The topic was “Indians of the Midwest” and the professor was knowledgeable and conveyed serious respect for Native culture, but something kept gnawing at me as she talked.
There are two types of Indian stereotypes, she said — the negative (the ignorant savage, the abductor of white women, etc.) and the romantic (woo-woo, New Agey, let’s play Indian, “go ’Skins!”) — and left it at that, implying, OK, if you are non-Native, the best attitude to strike is a certain respectful distance, neither denigrating the culture nor seizing hold of it like an idiot. If you want more, attend lectures and look at the artifacts on display behind glass cases, but DO NOT TOUCH.
This was all academic and sensible, the voice of the expert, an anthropologist, and given the history of the last 500 years — given colonialism, land grabs and boarding schools, given the genocide perpetrated by Western governments on every continent during and beyond the Age of Exploration — understandable, but only up to a point. Beyond that point, it’s just more cultural arrogance, a denial of the relevance of indigenous consciousness in the present moment.
The question I finally blurted out was: What’s beyond the stereotypes? What about the actual interaction between cultures? She shrugged. It happened in the 18th century, at least sporadically, she said, before American independence and the new nation’s systematic conquest of the continent.
Something inside me was pushing hard against her matter-of-fact expertise. What about in the 21st century? I asked. I didn’t, in that moment, have the words to articulate what I really meant: What about the flow of Earth-connected awareness from indigenous peoples to the planet-conquering, cluelessly arrogant West? Where is that happening? In any case, she shook her head. She didn’t see any significant cultural integration, any flow of values, happening anywhere, and seemed surprised that I asked.
This was about a month ago. I was reminded of the encounter the other day, when a New York Times story gleefully informed me that values are indeed flowing between the cultures, in the wrong direction, as Western belief in the sacredness of money, and the smallness of consciousness that accompanies money worship, infects tribal culture.
Specifically, the story examined how casino money has led to the phenomenon of tribal disenrollment — the casting out of lifelong members of casino-rich tribes, particularly in California — where in 2010 casinos on 60-some reservations took in over $7 billion.
According to the article, “The money and the immense power (casino income) has conferred on tribes that had endured grinding poverty for decades have enticed many tribal governments to consolidate control over their gambling enterprises by trimming membership rolls, critics and independent analysts say.”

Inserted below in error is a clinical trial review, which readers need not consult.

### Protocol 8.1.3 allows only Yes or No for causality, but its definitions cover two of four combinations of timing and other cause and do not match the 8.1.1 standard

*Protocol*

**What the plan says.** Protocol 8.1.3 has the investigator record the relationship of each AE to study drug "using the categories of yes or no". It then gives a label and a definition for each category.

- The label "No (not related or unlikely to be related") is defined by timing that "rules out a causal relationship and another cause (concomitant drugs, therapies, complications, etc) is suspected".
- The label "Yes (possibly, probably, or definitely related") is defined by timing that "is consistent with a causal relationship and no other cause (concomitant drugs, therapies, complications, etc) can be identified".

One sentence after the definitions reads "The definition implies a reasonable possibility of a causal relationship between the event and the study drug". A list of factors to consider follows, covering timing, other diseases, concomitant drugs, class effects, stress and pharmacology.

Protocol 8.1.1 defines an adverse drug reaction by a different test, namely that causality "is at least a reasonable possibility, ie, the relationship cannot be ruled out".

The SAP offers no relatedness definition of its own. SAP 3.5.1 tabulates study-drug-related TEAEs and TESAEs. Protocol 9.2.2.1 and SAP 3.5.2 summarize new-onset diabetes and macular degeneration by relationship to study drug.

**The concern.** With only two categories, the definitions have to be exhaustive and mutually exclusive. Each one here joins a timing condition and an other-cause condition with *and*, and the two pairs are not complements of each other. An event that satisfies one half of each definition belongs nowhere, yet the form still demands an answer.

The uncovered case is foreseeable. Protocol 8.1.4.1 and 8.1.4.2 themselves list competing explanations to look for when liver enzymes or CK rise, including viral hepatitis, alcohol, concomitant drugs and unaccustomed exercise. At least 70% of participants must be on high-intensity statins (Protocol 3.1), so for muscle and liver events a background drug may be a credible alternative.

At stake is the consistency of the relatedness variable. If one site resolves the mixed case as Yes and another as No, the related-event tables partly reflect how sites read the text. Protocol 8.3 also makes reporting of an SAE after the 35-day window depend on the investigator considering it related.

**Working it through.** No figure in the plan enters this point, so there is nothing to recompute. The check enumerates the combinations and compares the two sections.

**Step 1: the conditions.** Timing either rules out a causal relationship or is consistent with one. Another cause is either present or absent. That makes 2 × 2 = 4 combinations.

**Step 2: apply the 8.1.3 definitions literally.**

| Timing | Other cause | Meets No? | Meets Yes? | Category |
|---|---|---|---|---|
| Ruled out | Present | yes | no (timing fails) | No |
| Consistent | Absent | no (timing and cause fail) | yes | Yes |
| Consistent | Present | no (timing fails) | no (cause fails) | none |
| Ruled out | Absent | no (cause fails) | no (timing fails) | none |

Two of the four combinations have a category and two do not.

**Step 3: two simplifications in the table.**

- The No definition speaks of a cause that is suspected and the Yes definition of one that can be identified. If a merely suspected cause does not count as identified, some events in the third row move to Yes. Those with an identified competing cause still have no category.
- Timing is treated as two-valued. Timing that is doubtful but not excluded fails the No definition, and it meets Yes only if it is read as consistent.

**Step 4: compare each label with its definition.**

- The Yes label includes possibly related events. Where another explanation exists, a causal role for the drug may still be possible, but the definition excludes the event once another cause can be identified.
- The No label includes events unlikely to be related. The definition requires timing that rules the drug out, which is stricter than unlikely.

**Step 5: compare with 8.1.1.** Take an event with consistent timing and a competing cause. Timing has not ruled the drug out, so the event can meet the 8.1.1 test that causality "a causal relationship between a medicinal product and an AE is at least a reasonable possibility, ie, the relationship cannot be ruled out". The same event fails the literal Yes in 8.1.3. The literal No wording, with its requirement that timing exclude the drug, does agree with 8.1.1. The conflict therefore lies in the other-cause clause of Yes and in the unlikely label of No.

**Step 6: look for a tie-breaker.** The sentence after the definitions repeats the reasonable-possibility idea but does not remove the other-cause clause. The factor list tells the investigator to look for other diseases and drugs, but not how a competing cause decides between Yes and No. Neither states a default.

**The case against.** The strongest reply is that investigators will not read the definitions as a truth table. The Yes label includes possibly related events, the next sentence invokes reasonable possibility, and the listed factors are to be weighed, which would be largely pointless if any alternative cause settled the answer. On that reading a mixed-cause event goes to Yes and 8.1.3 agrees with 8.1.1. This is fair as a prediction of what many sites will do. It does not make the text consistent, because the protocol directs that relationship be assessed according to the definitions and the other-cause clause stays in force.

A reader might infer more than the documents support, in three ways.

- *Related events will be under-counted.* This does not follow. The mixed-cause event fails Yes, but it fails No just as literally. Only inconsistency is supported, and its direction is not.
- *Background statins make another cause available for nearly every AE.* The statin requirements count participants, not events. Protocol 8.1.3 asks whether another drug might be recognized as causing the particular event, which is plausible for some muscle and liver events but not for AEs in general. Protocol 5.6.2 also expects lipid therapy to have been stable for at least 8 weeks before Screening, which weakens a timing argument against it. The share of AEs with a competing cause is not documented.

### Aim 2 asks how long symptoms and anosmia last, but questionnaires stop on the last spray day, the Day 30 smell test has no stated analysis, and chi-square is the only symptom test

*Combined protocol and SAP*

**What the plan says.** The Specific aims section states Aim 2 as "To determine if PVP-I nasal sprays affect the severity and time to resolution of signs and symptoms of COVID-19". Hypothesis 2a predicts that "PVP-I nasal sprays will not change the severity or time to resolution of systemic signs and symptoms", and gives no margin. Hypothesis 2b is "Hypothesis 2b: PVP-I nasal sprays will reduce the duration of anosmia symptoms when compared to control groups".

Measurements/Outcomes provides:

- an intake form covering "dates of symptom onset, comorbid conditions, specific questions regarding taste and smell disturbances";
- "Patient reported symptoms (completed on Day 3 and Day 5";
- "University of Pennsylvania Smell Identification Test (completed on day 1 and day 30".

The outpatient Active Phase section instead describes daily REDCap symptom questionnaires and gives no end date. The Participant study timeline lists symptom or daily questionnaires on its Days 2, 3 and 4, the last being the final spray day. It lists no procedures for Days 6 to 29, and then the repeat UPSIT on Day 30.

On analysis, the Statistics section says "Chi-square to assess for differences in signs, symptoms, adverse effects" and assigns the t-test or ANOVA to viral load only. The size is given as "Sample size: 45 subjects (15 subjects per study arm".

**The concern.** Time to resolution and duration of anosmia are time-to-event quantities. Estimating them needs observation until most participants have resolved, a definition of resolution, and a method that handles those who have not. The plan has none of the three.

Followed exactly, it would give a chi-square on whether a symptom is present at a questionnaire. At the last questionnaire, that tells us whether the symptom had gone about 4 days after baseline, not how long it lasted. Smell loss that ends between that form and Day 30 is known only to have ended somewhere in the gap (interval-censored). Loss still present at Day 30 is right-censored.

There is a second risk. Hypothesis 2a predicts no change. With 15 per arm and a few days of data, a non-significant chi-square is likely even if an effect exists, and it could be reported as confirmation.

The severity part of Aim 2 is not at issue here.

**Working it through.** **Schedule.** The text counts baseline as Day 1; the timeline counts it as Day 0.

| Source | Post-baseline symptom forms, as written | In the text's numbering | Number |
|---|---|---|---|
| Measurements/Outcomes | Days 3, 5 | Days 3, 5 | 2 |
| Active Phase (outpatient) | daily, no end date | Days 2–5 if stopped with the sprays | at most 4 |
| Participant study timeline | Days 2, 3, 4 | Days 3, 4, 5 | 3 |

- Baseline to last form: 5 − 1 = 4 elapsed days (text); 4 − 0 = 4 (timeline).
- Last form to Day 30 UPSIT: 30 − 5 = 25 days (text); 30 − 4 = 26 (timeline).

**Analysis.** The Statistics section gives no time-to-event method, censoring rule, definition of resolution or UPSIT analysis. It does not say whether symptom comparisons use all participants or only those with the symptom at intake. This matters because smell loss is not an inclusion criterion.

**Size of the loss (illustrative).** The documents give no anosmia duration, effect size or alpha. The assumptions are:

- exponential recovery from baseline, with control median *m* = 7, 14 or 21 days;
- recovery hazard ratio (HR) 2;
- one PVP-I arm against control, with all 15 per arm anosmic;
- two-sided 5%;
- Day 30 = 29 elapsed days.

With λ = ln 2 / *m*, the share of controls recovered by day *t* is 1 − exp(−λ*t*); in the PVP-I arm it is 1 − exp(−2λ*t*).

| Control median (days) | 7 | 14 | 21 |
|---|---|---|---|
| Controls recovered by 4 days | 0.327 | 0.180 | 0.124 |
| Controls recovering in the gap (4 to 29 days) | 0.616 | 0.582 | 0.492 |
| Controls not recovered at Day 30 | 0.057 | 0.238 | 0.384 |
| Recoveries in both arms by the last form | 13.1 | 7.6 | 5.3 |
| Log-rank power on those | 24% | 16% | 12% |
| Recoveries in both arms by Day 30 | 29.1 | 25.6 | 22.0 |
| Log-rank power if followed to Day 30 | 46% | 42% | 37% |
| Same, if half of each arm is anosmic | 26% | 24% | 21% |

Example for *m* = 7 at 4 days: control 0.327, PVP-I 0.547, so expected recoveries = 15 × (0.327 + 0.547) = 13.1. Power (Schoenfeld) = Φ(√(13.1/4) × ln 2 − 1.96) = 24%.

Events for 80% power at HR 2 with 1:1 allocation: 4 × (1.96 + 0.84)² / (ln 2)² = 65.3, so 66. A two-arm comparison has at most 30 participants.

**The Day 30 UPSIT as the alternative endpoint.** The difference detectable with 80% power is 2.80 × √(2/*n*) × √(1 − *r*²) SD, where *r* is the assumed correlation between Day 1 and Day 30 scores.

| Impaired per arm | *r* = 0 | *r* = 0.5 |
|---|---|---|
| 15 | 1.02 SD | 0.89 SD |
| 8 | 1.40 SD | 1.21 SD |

California tribes have disenrolled at least 2,500 people over the past decade, alleging lack of authentic ancestry in that tribe — one more silent consequence of the Western genocide of previous centuries, when “dozens of tiny tribes . . . were decimated, scattered and then reconstituted.”
And now the disenfranchisement continues, often to devastating psychological as well as financial consequence for the disenrollees, who find themselves instantly stripped of their heritage by a legal document and sometimes forced, with their children, out of their homes.
Ironically, critics of the disenrollment trend are forced to appeal to the U.S. government, asking Congress to empower federal courts or the Bureau of Indian Affairs “to provide legal recourse to Indians who believe they have been disenrolled improperly.”
But this, of course, not only diminishes tribal autonomy, it also continues the process of shattering what was once whole into ever smaller shards of legal squabbling. The Times story evinced no awareness of indigenous values that are significantly different from Western values — who, after all, is going to question the sacredness of $7 billion? — and presented the dispute as just another struggle between aggrieved parties.
And whatever values that were once overarching in the indigenous worldview — the living universe, the connectedness of all living beings, the sacredness of place and relationship — retreat behind the glass case of historical curiosity.
In counterpoint to the casino story, I make note of the sawmill in northern Wisconsin owned and operated by Menominee Tribal Enterprises, which for decades has been incorporating sustainable forestry practices with its business operation, “balancing harvest with annual growth” and keeping the forest viable, a place for spiritual rejuvenation as well as a source of timber.
I also note that the global restorative justice movement — with its emphasis on honest communication and healing rather than punishment — emerged in indigenous communities in Northern Canada and New Zealand, and is now slowly catching on in, and transforming, crime-beset pockets of Western culture.
We’re skidding toward global economic and environmental collapse unless we can reclaim our shared humanity and rediscover our place in the circle of life — that is, embrace values bigger than money and power. I believe this is possible, but only with indigenous consciousness as our spiritual cornerstone.